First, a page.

This could easily be the title of a term paper but for the fortunate fact that I'm 20+ years removed from institutions of higher learning. That's a gift in itself.
Last month I read Walter Isaacson's biography of Albert Einstein, an engaging if not excruciatingly detailed account of the physicist's life and work. Einstein was not overly religious but on several occasions was asked if he believed in God. His response never varied, explaining that there was far too much order in the design of the universe for it to be accidental.
Having never won a Nobel prize, my thoughts carry somewhat less authority, but on occasions such as the Eve of Christmas I make it a point to stop, look, and think about our existence. Those of us who spend time in the natural world are either the smart ones or the fortunate ones or both, and because of this are witness to the beauty and wonder of things that even Einstein might struggle to quantify. Feathers, fields, fins or fur, they all hold the power to make us stop and stare and feel good inside.
If life evolved strictly on a functional basis most of nature would look like college engineering projects. Whoever or whatever created the life on this planet didn't stop when the practical issues were resolved. Camouflage needn't be stunning, after all. Or maybe the miracle is simply that we were created with the ability to see the beauty in all of these things.
If you start feeling that twinge of envy tomorrow morning when your little brother ends up with two more presents than you, step outside and look around. It's a gift too big to wrap and that's a good thing, because no one could afford it anyway. And it's yours.
Monday, December 24, 2012
Saturday, December 15, 2012
I'm quite content to walk for hours beneath tall pines, sometimes gliding, sometimes shuffling, sometimes pressing through grass and briar. Simple, and definitely not sufficient to entertain the masses, which is probably why most days you have the place to yourself. Which is probably another reason it's so hallowed.
Doing this while watching a bird dog practice his craft is more than enough to pass the time. If you're not an enthusiast, watching a dog work is a lot like watching a baseball game; there's a lot going on in plain view that the casual observer never sees. In an odd parallel it's like the hunting instinct in the dog himself - it's hard to instill in someone. You either have it or you don't. Lucky is he who has it.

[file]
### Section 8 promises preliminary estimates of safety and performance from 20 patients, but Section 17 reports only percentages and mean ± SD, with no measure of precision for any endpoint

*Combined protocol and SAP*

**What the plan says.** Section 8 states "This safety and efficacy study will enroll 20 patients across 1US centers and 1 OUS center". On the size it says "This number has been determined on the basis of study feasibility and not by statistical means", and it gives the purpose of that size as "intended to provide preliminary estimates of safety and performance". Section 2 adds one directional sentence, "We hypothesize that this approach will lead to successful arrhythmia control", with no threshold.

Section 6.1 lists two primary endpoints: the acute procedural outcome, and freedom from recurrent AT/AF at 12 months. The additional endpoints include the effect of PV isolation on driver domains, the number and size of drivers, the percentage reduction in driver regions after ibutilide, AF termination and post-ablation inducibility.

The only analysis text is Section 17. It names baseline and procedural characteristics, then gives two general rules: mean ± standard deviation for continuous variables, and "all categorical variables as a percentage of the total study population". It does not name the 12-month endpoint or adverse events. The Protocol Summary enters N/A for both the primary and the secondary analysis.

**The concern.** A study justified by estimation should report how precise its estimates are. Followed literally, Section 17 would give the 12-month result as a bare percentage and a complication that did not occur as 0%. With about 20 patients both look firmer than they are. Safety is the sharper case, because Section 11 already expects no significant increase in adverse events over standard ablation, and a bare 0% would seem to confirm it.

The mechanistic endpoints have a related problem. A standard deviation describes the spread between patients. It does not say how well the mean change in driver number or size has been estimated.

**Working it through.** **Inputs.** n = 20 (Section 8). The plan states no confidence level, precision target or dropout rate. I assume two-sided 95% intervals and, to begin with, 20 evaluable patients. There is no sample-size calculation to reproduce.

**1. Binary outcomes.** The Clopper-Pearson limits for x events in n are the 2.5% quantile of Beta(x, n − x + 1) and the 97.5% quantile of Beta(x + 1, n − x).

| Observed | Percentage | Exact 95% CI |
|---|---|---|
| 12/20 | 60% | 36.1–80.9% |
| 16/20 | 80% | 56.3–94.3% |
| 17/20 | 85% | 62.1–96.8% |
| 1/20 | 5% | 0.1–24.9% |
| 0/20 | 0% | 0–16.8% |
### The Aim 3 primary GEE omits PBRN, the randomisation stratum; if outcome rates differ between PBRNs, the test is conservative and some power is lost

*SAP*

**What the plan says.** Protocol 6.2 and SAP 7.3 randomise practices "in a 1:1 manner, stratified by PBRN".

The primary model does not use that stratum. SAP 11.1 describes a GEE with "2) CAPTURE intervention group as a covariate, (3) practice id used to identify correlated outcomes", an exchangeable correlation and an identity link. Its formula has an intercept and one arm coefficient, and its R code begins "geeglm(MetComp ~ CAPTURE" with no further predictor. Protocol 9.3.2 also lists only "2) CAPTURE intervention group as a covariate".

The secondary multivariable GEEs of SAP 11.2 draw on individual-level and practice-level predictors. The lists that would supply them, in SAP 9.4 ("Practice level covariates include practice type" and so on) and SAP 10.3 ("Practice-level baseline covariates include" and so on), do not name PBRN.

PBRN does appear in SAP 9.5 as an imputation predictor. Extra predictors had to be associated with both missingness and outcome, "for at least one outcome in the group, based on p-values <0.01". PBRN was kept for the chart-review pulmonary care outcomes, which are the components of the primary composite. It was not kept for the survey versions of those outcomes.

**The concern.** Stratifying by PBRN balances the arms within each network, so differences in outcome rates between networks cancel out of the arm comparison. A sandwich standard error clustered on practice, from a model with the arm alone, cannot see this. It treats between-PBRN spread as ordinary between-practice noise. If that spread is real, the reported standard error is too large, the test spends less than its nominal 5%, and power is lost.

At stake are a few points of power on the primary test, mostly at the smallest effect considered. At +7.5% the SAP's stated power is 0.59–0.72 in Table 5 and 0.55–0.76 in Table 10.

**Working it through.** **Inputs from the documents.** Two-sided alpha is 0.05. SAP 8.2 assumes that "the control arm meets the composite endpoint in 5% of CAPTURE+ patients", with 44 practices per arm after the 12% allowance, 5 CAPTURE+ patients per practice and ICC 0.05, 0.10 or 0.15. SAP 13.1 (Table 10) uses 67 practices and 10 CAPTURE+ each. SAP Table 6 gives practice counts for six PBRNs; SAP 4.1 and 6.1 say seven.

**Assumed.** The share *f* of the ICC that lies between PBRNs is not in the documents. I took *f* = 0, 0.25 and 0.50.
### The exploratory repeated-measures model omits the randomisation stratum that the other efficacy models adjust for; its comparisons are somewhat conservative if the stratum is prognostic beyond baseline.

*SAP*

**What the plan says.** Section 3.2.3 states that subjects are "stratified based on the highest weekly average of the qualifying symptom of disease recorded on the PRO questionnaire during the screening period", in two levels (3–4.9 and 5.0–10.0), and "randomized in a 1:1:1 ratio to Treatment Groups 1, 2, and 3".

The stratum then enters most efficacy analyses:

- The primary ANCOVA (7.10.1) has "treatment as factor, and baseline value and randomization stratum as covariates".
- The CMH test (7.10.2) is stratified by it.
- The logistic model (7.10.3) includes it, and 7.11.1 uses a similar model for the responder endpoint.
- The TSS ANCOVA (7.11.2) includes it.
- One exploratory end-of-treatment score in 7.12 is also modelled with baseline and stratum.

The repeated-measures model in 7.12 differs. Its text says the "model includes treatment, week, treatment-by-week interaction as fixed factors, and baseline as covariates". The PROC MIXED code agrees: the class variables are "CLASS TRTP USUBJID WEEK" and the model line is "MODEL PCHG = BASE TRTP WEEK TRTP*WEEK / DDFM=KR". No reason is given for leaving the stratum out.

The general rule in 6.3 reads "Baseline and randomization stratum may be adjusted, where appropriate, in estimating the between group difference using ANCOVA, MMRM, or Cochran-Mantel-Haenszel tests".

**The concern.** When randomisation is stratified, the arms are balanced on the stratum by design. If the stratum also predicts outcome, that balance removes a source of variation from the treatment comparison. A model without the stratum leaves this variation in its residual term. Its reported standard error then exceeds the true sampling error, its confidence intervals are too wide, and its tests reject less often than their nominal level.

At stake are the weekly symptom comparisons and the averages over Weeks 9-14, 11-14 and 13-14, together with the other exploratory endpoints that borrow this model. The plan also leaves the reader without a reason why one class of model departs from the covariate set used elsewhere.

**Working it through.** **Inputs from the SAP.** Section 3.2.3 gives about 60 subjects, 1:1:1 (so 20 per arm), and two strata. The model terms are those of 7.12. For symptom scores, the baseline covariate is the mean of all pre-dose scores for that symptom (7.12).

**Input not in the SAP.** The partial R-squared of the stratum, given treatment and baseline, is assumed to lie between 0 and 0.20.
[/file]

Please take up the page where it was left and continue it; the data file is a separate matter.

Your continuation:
Late last Saturday afternoon I threw my gear and the dog in the truck and set off for the other side of the state. Arriving well after dark I had a few drinks and some BBQed chicken and climbed in a sleeping bag, only half-pissed that a vocal owl wouldn't give it a rest.
Up with the sun, a shot of coffee and pop tarts and we were off, loblollies overhead and field edges to the side, dog out in front, air still cool enough to ward off a sweat. Thirty minutes or so later the dog stuck his nose toward some shrub at the side of the road and froze. He still has a fetish for field mice and I wasn't expecting much, especially when we got to the shrub and nothing happened. It took my host busting through it to get those birds in the air. The first one out of the back side lined up just perfectly with the bead.
That's how one bird, one single bird out of one solitary covey changes everything. What started as a nice morning turned into a great one, a perfect one, a can't-find-anything-that-would-make-this-better one. No unfinished business here. For the rest of that day there was nothing that could have let the air out of my mood.
And all this over one bird? Standards too low, maybe? Not really. What exactly does it say about a guy who drives three hours at the end of a day, sleeps in a tent cot with his dog, and heads home before lunchtime on the next all for one single bird? It says he's a bird hunter, man. A happy, happy bird hunter.